Group practices in Connecticut considering transactions that might trigger CON review in Connecticut should also be aware that, effective October 1, 2023, the Connecticut CON law is amended (PA 23-171) to give OHS the authority to issue a cease and desist order if it has received information and has a reasonable belief that any person, health care facility or institution has violated or is violating the CON law (or any other statutes, or regulations or orders, of the Health Systems Planning Unit, the body that administers the Connecticut CON program (HSPU)).
Under the new law, OHS must first provide notice to the alleged violator which must include, among other things, a statement that the alleged violator may request a hearing not later than 10 business days after receipt of the notice. If the alleged violator fails to make a timely request for a hearing, OHS must issue a cease and desist order. If, following a hearing, HSPU determines that a violation has occurred, it must issue a cease and desist order that is considered a final decision subject to appeal to the Superior Court. Such cease and desist order may be enforced by the Attorney General.
New York Enacts Law Requiring Notification of Certain Transactions Involving Health Care Entities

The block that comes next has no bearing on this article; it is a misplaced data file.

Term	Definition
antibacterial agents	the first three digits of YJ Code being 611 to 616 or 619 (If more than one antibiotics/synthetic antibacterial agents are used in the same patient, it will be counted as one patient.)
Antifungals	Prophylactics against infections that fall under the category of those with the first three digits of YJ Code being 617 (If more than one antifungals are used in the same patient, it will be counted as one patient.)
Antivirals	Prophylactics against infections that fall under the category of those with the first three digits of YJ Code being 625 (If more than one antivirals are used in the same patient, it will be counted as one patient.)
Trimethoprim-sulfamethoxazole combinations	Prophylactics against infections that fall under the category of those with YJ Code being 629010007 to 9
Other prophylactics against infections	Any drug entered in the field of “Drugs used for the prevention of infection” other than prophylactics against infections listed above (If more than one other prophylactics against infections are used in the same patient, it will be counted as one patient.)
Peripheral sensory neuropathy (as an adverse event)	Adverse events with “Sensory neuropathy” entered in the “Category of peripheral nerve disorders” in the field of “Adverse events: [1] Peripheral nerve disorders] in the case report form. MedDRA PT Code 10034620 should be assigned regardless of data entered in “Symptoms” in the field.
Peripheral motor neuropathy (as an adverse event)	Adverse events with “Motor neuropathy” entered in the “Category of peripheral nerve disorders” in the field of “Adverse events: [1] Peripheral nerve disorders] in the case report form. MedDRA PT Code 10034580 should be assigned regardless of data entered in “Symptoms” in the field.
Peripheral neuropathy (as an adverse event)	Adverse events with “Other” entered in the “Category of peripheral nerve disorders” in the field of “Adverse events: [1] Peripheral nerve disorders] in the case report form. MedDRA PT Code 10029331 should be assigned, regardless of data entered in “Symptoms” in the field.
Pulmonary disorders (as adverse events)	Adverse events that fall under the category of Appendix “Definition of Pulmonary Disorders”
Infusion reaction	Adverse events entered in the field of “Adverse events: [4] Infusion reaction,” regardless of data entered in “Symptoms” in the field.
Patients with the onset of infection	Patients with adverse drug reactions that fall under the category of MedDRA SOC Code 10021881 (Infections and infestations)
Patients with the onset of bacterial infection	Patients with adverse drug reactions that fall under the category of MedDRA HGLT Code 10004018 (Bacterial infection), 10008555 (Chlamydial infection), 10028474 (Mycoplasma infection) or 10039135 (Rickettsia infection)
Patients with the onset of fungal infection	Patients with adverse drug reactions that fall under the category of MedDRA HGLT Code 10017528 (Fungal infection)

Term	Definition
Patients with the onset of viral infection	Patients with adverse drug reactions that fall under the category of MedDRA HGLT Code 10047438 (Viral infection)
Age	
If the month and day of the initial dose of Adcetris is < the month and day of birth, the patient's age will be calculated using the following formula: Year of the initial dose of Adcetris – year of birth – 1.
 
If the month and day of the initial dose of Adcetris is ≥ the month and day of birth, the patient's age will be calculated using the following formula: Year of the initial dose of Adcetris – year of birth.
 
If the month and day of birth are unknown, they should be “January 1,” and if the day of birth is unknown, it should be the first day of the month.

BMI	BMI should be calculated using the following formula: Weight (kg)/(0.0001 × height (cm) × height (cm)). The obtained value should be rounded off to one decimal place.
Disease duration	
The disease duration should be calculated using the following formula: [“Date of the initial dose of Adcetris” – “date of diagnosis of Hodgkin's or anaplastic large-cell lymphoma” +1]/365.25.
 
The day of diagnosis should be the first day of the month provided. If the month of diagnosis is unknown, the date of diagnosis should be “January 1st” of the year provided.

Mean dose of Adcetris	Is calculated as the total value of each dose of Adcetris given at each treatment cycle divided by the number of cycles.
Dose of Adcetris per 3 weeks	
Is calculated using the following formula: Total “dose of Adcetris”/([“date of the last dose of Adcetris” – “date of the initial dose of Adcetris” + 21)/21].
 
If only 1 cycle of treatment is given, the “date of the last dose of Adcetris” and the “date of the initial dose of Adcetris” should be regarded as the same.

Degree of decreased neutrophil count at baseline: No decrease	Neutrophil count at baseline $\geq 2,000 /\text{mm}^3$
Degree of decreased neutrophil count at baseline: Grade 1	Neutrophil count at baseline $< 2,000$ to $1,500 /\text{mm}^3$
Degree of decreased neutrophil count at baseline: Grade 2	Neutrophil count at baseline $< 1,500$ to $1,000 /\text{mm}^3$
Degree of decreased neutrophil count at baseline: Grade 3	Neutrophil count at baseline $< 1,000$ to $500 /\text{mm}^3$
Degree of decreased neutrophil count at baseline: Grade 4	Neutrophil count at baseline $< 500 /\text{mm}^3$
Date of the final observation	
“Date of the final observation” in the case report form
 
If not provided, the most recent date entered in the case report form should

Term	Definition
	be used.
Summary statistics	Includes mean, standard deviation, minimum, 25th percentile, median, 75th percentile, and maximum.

In bordering New York, a new law that becomes effective August 1, 2023 requires “health care entities” to notify the state Department of Health (DOH) at least 30 days prior to the effective date of certain “material transactions” involving health care entities (Article 45-A of the Public Health Law). The new law requires notification only. There is no provision allowing DOH to approve or reject a material transaction.
The new law defines the term “health care entity” broadly, as it includes not only a physician practice, but also a group or management services organization, or similar entity providing all or substantially all of the administrative or management services under contract with one or more physician practices, provider-sponsored organization, health insurance plan, or any other kind of health care facility, organization or plan providing health care services in New York.
“Material transactions” are events that occur during a single transaction or in a series of related transactions that take place within a rolling 12-month time period and “meet or exceed thresholds, for factors including but not limited to changes in revenue.” A “material transaction” is broadly defined to include, but is not limited to: a merger with a health care entity; an acquisition of one or more health care entities; an affiliation agreement formed between a health care entity and another person; or the formation of a management services organization for the purpose of administering contracts with health care providers. We note that the verbiage used to describe MSOs and their relationship to health care entities in the New York law is almost identical to a similar provision in Massachusetts, where for the past decade providers and provider organizations have had to submit notices to the Massachusetts Health Policy Commission not fewer than 60 days before the proposed effective date of any proposed “material change.” (M.G.L. c.6D, §13 and 958 CMR 7.00).